+
  +<DT>A (partial) domain-name</dt> <dd>Example: <code>Allow from
  +apache.org</code><br> Hosts whose names match, or end in, this string
  +are allowed access.  Only complete components are matched, so the
  +above example will match <code>foo.apache.org</code> but it will not
  +match <code>fooapache.org</code>.  This configuration will cause the
  +server to perform a reverse DNS lookup on the client IP address,
  +regardless of the setting of the <a
  +href="core.html#hostnamelookups">HostNameLookups</a> directive.</dd>
  +
  +<DT>A full IP address</dt>
  +<DD>Example: <code>Allow from 10.1.2.3</code><br>
  +An IP address of a host allowed access</dd>
  +
  +<DT>A partial IP address</dt>
  +<dd>Example: <code>Allow from 10.1</code><br>
  +The first 1 to 3 bytes of an IP address, for subnet restriction.</dd>
  +
  +<DT>A network/netmask pair</dt>
  +<dd>Example: <code>Allow from 10.1.0.0/255.255.0.0</code><br>
  + A network a.b.c.d, and a netmask w.x.y.z.  For more fine-grained subnet
  +    restriction.  (Apache 1.3 and later)</dd>
  +
  +<DT>A network/nnn CIDR specification</dt> <dd>Example: <code>Allow
  +from 10.1.0.0/16</code><br> Similar to the previous case, except the
  +netmask consists of nnn high-order 1 bits.  (Apache 1.3 and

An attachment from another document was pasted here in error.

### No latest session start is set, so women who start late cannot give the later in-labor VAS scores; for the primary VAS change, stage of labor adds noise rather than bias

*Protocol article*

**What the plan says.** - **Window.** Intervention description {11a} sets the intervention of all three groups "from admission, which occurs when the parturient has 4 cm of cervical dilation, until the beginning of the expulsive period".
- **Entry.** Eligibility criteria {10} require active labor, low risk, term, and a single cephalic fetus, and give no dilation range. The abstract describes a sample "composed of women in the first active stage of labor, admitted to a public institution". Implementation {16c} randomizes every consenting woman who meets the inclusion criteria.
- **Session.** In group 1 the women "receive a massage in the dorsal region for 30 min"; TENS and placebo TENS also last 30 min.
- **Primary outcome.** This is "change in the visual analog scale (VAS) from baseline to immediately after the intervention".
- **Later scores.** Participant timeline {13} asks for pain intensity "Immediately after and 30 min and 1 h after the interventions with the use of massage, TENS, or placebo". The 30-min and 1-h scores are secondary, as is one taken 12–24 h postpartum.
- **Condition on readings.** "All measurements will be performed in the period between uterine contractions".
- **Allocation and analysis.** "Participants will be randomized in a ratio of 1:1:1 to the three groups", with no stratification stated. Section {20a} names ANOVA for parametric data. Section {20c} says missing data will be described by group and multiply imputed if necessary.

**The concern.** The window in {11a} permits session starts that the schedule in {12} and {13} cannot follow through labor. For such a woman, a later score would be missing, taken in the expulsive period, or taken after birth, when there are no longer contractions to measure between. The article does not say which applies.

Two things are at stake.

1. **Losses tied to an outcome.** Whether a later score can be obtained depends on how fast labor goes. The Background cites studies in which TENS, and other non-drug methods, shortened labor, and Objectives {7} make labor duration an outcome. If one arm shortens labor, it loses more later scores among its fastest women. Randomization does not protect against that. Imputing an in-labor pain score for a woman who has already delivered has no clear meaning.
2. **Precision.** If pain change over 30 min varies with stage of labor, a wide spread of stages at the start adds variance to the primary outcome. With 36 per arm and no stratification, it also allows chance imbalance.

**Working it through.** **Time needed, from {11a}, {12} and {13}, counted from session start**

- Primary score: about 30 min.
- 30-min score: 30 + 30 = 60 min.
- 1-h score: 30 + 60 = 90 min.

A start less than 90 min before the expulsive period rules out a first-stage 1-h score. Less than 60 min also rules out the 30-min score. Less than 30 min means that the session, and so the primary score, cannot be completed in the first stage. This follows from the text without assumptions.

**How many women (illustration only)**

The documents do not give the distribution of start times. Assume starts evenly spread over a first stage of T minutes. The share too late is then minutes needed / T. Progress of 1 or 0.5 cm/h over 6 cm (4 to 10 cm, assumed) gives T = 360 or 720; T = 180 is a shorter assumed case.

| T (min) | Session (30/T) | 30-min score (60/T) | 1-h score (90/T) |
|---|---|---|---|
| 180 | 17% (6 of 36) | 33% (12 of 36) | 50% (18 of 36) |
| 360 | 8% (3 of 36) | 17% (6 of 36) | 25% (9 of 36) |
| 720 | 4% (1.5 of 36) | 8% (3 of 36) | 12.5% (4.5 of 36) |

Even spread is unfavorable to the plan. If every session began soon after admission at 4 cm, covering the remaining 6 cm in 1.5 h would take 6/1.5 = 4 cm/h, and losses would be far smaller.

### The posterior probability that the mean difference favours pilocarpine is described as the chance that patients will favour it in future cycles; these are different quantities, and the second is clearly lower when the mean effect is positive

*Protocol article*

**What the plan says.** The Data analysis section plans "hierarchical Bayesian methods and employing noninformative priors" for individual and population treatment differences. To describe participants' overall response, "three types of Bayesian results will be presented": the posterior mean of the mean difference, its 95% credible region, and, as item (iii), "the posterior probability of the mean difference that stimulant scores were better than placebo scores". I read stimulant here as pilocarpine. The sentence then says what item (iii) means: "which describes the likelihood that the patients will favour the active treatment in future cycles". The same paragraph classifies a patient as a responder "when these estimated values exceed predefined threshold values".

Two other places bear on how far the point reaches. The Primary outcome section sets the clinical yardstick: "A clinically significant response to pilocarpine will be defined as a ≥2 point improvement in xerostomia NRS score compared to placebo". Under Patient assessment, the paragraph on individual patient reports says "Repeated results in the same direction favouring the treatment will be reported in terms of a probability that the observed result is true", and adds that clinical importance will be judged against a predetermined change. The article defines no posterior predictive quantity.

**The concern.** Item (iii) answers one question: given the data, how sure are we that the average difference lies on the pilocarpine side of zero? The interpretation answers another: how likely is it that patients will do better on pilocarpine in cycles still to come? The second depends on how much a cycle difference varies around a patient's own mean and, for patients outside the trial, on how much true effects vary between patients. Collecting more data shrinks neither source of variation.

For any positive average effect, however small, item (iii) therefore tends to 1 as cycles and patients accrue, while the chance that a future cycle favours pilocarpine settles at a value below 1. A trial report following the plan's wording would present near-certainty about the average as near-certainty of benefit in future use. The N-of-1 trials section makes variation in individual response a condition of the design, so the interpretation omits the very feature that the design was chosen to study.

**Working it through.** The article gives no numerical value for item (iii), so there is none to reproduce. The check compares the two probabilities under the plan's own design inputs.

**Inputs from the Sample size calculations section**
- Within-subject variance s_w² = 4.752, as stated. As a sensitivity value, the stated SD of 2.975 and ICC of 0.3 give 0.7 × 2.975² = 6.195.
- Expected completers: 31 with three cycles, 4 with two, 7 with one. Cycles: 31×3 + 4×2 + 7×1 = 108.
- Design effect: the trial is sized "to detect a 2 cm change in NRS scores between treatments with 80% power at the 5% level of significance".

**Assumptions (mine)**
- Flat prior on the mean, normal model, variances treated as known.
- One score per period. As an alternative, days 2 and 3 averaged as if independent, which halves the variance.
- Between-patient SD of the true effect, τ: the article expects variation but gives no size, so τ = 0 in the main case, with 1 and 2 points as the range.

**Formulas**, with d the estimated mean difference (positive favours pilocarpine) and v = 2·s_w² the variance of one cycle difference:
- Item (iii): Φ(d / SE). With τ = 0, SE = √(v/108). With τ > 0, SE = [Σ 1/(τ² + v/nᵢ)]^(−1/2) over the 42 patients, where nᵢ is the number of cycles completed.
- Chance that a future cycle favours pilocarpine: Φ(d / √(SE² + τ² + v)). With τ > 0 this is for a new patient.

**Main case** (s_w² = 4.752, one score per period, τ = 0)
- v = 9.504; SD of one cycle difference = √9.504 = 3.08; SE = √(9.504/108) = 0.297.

+later)</dd>
   </DL>
  -<P>
  -Example:
  -</P>
  -<BLOCKQUOTE><CODE>Allow from .ncsa.uiuc.edu</CODE></BLOCKQUOTE>
  -<P>
  -All hosts in the specified domain are allowed access.
  -</P>
  -<P>
  -Note that this compares whole components; <CODE>bar.edu</CODE>
  -would not match <CODE>foobar.edu</CODE>.
  -</P>
  -<P>
  -See also <A HREF="#allowfromenv">Allow from env=</A>, <A
  -HREF="#deny">Deny</A> and <A HREF="#order">Order</A>.
  -</P>
   
  -<HR>
  +<p>Note that the last three examples above match exactly the
  +same set of hosts.</p>
   
  -<H2><A NAME="allowfromenv">Allow from env= directive</A></H2>
  +<p>The third format of the arguments to the <code>Allow</code>
  +directive allows access to the server to be controlled based on the
  +existence of an <a href="../env.html">environment variable</a>.  When
  +<code>Allow from env=</code><em>variablename</em> is specified,
then
  +the request is allowed access if the environment variable
  +<em>variablename</em> exists.  The server provides the ability to set
  +environment variables in a flexible way based on characteristics of
  +the client request using the directives provided by <a
  +href="mod_setenvif.html">mod_setenvif</a>.  Therefore, this directive
  +can be used to allow access based on such factors as the clients
  +<code>User-Agent</code> (browser type), <code>Referer</code>, or
other
  +HTTP request header fields.</P>